Air Force Secretary Deborah Lee James traveled through Asia, visiting Indonesia, India, Singapore, and the Philippines at the end of the summer. We didn’t hear a great deal about the trip in the US at the time but her meetings with her defense counterparts clearly impressed. In this op-ed, James shares the lessons she learned. China shaped much of what was discussed. Read on. The Editor.
The largest takeaway from my journey: The future is here and our friends are counting on us.
In particular, our friends hunger for closer ties with the American military branch I lead, the Air Force. They want more joint training, more technology transfers, more exposure to the globe-spanning capabilities of our B-1 bombers and our C-17 cargo planes. Those twin bookends of hard and soft power illuminate the relationships our partners crave as Asian economies boom and the region becomes more crowded with commercial and military traffic.
During my time crisscrossing the Asia-Pacific region, I met with many of my defense counterparts in an attempt to understand their world views. From the Philippines to India to Japan, I wanted to know: What are they concerned about? How can we build tangible, measureable security for the region and its expanding economies and cultures?
The backdrop, of course, is an economically and militarily rising China and an enigmatic North Korean state which just conducted another destabilizing nuclear test. To those who live in the neighborhood, there is unanimous agreement that they’d like the future to include continued freedom of navigation in the South China Sea and elsewhere; the rule of law to take hold in ongoing territorial disputes; and peaceful resolutions to long-standing conflicts such as where international boundaries begin and end.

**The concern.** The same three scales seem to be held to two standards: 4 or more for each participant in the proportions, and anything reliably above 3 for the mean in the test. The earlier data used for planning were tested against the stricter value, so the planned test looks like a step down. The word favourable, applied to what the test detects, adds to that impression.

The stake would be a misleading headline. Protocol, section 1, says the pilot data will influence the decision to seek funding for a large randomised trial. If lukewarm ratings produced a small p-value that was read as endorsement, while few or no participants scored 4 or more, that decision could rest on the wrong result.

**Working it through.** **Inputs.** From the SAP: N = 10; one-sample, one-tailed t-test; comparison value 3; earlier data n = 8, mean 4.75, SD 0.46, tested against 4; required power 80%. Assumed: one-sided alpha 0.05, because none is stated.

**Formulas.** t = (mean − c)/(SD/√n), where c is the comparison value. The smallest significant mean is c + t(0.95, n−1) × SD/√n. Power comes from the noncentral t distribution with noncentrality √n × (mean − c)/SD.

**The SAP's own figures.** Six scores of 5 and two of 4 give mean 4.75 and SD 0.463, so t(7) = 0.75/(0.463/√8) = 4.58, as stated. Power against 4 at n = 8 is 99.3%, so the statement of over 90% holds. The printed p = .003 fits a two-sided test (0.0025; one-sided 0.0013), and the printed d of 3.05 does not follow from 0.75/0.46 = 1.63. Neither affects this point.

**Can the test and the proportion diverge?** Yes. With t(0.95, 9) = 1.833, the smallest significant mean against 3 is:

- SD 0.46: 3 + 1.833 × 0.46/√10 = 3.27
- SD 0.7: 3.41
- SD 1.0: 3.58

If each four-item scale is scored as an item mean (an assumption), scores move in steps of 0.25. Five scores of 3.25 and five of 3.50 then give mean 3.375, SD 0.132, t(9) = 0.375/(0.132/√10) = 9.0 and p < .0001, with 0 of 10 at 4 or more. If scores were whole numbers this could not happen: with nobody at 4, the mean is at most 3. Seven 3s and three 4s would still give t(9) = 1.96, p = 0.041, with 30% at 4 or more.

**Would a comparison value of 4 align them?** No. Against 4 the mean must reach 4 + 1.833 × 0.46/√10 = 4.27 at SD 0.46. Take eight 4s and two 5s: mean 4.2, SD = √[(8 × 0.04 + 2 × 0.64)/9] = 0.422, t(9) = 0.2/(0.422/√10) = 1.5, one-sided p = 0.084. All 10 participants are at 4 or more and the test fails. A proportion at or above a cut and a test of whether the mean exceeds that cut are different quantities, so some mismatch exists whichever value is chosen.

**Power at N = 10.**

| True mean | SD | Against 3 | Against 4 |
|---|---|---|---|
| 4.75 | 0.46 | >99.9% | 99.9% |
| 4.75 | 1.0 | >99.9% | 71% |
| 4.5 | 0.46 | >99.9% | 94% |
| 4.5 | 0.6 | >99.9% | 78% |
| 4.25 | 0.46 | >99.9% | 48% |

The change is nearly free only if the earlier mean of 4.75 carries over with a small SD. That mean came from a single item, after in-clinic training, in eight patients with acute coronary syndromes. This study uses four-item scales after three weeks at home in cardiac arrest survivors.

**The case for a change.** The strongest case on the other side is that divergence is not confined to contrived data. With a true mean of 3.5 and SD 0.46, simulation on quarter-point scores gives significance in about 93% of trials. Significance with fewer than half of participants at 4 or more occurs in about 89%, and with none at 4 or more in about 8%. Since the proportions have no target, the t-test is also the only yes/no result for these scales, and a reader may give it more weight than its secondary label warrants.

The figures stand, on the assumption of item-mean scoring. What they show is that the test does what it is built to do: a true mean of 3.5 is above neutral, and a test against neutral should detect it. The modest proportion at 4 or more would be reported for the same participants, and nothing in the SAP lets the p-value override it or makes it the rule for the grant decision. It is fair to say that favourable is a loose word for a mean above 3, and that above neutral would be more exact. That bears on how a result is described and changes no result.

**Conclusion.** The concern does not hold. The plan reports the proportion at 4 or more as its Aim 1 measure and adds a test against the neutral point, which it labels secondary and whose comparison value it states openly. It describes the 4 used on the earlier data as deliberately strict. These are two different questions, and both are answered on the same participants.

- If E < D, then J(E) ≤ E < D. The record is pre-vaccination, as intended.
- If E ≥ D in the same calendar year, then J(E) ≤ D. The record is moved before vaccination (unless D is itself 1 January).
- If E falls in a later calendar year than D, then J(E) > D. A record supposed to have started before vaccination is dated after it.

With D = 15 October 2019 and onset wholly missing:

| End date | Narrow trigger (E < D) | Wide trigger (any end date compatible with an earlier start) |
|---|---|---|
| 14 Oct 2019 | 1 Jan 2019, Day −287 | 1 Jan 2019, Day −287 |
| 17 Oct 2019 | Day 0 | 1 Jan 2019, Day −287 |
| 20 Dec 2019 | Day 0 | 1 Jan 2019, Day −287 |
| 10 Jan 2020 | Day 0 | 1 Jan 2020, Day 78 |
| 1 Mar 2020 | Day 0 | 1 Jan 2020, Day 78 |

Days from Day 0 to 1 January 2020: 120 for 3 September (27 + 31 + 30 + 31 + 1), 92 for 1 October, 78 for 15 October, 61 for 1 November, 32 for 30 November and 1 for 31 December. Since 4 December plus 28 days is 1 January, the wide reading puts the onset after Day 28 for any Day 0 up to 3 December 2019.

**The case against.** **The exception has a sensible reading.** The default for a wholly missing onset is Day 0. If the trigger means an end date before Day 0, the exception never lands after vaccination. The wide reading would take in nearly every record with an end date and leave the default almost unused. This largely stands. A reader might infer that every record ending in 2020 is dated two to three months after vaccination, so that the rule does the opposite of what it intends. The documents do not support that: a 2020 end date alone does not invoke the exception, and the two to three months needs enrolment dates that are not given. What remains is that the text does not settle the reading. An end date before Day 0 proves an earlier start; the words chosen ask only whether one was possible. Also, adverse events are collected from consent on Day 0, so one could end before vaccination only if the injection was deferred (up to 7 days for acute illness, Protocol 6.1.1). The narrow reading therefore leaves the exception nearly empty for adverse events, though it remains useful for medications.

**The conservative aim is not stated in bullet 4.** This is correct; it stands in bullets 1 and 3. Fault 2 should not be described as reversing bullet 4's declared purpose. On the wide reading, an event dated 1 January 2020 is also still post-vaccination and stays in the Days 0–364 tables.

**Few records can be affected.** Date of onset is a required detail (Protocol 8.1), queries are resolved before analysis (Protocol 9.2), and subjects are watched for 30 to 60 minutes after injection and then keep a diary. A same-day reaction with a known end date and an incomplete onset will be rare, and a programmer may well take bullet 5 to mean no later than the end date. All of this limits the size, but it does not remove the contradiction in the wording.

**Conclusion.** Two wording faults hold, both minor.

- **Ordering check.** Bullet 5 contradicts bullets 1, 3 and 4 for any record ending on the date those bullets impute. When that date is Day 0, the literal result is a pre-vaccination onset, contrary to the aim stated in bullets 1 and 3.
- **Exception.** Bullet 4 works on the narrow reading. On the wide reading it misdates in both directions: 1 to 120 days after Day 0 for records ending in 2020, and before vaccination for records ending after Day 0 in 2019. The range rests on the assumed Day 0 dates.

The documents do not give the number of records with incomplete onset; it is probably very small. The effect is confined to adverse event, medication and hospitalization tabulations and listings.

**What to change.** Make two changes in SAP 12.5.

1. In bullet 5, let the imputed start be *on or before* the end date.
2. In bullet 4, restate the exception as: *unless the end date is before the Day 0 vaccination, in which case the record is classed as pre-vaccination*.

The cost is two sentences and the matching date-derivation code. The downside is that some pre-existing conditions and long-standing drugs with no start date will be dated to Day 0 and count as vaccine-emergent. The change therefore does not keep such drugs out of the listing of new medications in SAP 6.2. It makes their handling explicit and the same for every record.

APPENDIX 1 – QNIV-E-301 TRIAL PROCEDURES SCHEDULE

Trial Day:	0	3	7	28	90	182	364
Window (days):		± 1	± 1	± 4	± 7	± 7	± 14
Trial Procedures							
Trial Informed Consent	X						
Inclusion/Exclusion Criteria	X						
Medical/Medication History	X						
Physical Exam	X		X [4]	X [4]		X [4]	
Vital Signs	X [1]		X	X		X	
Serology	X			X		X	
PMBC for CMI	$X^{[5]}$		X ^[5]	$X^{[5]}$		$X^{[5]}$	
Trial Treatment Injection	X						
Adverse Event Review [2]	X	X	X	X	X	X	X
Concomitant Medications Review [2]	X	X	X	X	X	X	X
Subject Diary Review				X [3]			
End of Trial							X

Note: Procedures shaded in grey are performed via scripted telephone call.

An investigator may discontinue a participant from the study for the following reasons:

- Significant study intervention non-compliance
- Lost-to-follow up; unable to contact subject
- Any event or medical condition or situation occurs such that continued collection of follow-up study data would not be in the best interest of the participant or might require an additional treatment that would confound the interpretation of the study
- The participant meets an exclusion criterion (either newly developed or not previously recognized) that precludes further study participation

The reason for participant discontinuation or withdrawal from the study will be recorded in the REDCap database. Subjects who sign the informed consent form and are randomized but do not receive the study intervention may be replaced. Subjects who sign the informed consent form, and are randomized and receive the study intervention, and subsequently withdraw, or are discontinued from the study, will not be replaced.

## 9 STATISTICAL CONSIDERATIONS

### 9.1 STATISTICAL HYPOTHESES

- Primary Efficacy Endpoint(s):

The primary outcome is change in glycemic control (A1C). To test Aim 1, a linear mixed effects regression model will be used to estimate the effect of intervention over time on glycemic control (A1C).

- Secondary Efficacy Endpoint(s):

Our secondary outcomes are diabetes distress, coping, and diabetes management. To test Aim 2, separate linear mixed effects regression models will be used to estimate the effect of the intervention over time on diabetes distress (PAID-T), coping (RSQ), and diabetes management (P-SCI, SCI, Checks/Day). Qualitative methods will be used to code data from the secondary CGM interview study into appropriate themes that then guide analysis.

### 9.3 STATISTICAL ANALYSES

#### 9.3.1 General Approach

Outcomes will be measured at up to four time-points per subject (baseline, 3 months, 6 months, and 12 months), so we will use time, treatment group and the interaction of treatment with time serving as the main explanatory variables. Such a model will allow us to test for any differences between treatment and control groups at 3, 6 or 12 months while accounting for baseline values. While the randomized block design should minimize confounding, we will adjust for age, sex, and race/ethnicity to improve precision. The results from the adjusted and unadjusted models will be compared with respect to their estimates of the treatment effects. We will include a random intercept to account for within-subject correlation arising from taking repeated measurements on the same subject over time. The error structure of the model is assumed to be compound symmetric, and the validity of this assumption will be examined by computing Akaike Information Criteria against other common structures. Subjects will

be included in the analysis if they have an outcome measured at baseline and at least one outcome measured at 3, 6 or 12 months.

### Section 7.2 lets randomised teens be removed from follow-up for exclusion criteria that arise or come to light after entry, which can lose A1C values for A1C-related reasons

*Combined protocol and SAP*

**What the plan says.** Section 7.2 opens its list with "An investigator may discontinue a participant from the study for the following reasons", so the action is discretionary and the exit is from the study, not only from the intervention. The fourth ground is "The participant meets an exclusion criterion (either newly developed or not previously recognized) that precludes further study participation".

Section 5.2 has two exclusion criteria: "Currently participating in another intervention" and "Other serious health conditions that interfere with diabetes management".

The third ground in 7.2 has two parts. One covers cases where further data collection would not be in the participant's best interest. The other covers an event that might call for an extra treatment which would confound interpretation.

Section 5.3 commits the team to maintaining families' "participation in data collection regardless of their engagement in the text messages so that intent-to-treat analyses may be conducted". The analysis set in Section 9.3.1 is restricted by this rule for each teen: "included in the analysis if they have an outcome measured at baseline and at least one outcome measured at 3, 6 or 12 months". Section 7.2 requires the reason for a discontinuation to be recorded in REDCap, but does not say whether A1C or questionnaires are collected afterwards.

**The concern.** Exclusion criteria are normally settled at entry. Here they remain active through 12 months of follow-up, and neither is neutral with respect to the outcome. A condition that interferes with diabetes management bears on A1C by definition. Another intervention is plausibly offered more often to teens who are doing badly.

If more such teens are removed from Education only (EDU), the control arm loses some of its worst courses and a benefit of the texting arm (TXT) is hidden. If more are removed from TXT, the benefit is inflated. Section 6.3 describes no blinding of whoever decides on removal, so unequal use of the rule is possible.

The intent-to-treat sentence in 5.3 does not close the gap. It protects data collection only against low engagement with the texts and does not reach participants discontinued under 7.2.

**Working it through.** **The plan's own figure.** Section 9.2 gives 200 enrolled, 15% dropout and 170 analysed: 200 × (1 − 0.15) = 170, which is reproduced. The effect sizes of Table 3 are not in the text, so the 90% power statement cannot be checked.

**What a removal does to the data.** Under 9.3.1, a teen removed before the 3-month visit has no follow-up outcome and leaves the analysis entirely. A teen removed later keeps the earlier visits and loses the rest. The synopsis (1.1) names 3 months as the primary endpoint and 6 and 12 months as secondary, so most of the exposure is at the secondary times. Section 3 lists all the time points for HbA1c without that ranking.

The growing shadow of China’s military rise has raised concerns about its true intentions. A recent study by the RAND Corporation notes that China’s military might is expanding rapidly and in a relatively short time that burgeoning economic power will achieve near parity with the United States under several scenarios, including conflict in Taiwan Straits. The report noted the Chinese military’s steady efforts in building long-range missiles and other systems that could threaten U.S. interests.
One inescapable fact is that many Pacific nations see airpower as an affordable deterrent and wish to establish richer ties with the U.S. Air Force in the realms of training, basing and upgrading technology. A similar dynamic has taken root in the Middle East, where many allies and partners are key members of the coalition fighting ISIL in Iraq and Syria. In recent years, these military-to-military relationships with air partners in the Gulf have paid enormous dividends as the coalition tightens the noose around ISIL’s ever-shrinking “caliphate.” The future in the Pacific could mirror those military-to-military trend lines, in part because air forces are relatively affordable to build and maintain and essential when weighed against the tyranny of distance that defines the Pacific region.
Recently, for the first time ever, the Air Force deployed B-1, B-52 and B-2 bombers to Asia to demonstrate our commitment to regional security. While others can debate the efficacy of “bomber diplomacy,” our allies communicated clearly to me that they want more demonstrations of solidarity going forward. Our task will be figuring how to do this smartly at a time when my service is stretched thin in Southwest Asia and elsewhere, while still demonstrating American resolve in the face of an uncertain world.
Deborah Lee James is Air Force Secretary.